Kumuls’ success has lesson for all


THE rugby spectacle we witnessed at the National Football Stadium on Saturday – the 50-6 beating of Wales by our national team in the World Cup opener – will be remembered for a long time.
Not only was it the first time the Kumuls had beaten Wales but it also was the biggest scoreline registered by the national team in an international test match.
It was not only awesome to watch but also uplifting. Superb skills, almost flawless execution, artistry at work. It all seemed after those 80 minutes our national sport is coming of age so to speak. And quickly too.
It evened moved Kangaroos great Laurie Daley to suggest that it is time to include the Kumuls in the Australian National Rugby League competition. That’s a huge accolade.
Prime Minister Peter O’Neill, who also holds the Sports portfolio, summed it up for the nation when he said the result was indeed something to be proud of.
The Kumuls gave their passionate fans nothing but joy. One may ask what the game means to the people or how a sport played between two sides of 13 can impact people on the street. The answer is the number of people (14,800) who turned up to watch it live on their home ground, plus the hundreds of thousands who watched on television or listened to the radio.
O’Neill’s message to the team and its supporters served as an encouragement not just for staying the course and focusing on the task at hand, but in general as well.
The Kumuls went out on the field full of heart and passion for the nation and performed strongly against Wales.
The message which is so clearly for all to see is the magic created by and injected into the team by our players exposed to top-level rugby in Australia and as far away as the United Kingdom. Their flair and skills made a lot of difference no doubt.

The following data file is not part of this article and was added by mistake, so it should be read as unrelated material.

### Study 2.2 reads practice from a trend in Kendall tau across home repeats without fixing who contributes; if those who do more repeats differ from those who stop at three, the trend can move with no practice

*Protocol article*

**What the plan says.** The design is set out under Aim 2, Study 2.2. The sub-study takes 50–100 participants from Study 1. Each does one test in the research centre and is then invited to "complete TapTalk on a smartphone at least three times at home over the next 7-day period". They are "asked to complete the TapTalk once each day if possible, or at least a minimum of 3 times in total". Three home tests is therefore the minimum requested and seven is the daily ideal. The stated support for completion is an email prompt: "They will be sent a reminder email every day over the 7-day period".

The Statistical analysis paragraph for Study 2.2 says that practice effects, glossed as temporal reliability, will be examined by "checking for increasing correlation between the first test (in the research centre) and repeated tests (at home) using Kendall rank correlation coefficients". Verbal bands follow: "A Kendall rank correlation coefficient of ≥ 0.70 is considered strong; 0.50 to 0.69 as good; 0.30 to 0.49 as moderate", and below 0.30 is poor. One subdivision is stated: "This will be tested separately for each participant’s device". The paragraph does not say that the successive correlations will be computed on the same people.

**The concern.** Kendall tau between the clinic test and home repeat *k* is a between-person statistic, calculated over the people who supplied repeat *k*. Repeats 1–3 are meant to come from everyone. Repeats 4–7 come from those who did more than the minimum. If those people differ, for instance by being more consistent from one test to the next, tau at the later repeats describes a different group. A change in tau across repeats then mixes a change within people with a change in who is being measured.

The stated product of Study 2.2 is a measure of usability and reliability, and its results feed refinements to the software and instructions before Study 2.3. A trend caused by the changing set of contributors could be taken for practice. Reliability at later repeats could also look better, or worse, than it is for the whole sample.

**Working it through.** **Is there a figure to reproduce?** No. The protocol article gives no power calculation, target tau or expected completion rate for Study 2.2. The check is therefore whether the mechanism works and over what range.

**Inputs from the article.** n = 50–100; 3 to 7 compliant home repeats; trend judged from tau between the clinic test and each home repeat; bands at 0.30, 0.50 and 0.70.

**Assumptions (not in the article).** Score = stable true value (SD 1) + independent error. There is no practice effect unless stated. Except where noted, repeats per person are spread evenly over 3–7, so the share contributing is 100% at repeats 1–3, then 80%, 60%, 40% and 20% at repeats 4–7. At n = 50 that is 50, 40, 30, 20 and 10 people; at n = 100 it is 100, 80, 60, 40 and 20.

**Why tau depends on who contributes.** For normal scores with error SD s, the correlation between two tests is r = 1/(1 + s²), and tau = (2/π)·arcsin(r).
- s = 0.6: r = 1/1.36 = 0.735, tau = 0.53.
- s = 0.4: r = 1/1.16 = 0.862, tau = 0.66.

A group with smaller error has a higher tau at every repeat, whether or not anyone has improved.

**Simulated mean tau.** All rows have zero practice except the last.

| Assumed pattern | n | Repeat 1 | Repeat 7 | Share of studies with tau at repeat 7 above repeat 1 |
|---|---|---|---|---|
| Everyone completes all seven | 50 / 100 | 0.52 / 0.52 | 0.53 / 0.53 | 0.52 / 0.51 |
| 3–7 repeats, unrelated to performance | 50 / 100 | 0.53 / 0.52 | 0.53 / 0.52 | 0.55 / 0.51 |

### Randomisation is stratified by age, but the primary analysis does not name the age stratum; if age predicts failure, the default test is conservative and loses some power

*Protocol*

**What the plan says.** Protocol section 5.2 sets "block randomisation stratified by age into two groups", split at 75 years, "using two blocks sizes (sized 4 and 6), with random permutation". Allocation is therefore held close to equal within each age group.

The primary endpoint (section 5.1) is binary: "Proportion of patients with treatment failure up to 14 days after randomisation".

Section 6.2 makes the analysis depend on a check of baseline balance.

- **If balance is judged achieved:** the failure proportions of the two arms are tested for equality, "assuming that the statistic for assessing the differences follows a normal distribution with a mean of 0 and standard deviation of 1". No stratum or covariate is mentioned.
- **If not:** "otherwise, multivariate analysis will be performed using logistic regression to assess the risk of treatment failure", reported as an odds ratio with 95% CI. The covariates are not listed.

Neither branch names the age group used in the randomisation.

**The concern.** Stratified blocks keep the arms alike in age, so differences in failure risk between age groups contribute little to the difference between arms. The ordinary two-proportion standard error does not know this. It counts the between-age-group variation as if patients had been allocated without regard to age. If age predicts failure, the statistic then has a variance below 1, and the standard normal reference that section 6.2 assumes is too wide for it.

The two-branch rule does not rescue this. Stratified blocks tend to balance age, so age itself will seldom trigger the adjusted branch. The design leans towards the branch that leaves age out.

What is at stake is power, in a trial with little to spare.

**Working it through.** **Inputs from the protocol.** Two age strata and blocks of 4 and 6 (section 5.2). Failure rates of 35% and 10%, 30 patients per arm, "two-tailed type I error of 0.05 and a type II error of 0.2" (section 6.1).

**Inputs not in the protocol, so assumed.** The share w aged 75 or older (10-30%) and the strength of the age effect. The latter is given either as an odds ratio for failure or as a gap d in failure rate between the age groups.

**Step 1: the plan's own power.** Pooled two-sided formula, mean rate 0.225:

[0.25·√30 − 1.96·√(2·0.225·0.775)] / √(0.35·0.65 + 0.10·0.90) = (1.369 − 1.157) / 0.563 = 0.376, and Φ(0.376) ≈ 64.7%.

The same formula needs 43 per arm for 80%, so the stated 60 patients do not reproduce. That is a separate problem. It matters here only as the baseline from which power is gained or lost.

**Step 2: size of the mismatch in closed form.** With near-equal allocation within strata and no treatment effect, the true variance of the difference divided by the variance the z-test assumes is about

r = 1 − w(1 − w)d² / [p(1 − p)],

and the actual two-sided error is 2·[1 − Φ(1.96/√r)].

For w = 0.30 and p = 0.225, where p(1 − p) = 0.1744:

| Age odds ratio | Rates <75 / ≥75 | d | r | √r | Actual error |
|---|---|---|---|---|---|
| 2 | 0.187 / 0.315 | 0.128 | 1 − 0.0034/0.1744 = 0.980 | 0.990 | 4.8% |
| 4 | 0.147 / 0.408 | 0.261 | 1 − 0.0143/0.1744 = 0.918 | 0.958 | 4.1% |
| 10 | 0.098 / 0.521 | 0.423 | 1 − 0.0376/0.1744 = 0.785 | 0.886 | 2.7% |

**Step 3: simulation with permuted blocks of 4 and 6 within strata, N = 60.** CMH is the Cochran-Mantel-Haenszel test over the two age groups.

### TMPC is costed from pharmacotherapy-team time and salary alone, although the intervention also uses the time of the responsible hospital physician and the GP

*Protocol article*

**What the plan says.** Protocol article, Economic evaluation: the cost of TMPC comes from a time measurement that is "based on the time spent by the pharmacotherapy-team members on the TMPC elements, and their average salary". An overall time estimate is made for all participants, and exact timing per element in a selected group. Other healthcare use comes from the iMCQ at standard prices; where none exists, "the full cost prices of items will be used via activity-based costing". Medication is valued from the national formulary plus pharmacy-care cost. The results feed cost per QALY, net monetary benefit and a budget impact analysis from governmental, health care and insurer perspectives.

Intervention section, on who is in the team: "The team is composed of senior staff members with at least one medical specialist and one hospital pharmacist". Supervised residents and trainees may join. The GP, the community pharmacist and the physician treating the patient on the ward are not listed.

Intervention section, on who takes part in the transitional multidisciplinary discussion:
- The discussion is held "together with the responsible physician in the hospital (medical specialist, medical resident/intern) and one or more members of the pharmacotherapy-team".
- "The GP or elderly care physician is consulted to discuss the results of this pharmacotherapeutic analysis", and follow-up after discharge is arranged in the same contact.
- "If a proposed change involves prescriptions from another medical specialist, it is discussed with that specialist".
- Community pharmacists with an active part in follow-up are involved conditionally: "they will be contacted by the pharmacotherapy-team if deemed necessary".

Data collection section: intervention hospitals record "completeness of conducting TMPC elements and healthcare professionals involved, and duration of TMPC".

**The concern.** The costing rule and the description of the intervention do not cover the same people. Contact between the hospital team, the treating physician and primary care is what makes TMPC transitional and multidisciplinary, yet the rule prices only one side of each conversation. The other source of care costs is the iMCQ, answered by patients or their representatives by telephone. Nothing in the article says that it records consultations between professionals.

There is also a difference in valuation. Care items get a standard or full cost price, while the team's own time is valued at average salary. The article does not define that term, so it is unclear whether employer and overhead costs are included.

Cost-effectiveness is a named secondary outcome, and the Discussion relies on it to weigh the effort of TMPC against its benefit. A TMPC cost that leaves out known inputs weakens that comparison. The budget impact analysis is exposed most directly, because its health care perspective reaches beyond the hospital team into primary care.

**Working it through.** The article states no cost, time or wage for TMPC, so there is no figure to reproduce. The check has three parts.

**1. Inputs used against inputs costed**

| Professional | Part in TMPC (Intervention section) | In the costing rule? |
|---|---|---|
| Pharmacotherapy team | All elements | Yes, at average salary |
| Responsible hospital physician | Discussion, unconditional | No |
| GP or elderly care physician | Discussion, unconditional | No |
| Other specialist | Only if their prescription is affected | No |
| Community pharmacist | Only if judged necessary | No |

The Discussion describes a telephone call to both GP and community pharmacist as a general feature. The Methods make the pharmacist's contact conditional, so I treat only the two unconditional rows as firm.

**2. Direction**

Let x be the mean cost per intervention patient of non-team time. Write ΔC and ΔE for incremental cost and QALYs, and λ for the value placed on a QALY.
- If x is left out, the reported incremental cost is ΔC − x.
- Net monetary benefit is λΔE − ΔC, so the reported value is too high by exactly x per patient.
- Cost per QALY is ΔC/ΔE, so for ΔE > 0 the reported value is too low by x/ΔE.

Exposure to such level of rugby or any sport for that matter will benefit national teams. There is nothing stopping our young players from crossing the lake to try their hands out at Australian school or club level. All it needs is a bit of organisation.
We are lucky that we are the nearest to Australia in comparison to other Pacific rugby league-playing nations such as Fiji, Samoa, Tonga and the Cooks. It should not take much effort on our part to seek more interaction with our neighbours in terms of the development of the game. That is, if we are really keen on it. The Queensland Cup is a good start and we must press for more.
But let us start at home. Again let’s focus more on developing the game from primary school and club level. Once that interest, keenness and enthusiasm are kindled and developed early, there is nothing to stop young people from choosing a career path down that way.
As for the remaining World Cup games, O’Neill has advised the players to maintain  focus, stick to their training regime, and carry the heart of the nation on their jerseys.
The message that success in life does not come easily and that one needs to work hard to make something of oneself is born out here.
Coach Michael Marum has been repeating the same line about hard work, dedication, consistency and good preparation. He took the helm of the PNG Hunters in the Queensland Cup in 2014 and while many expected instant success, there were doubts.
The Hunters are a glowing example of the success that can be had with the right support and having the right management in place. Marum worked and learned under great mentors such as Mal Meninga, Bob Bennett and Adrian Lam.
He has obviously benefitted from it. The results are showing.
While the Kumuls have lifted the mood of the country, O’Neill is right in cautioning against making the mistake of thinking we have reached the destination or that early success is good enough. That detracts from the ultimate goal and the fortitude one needs to have to get there.
As for the moment, let us savour this thrilling moment of national success and jubilation but we must get back to work quickly.
There remains a long road ahead.
The biggest thrill is we have at least tasted what we can achieve at the highest level of competition if we put our minds to the task at hand. Nothing is impossible.

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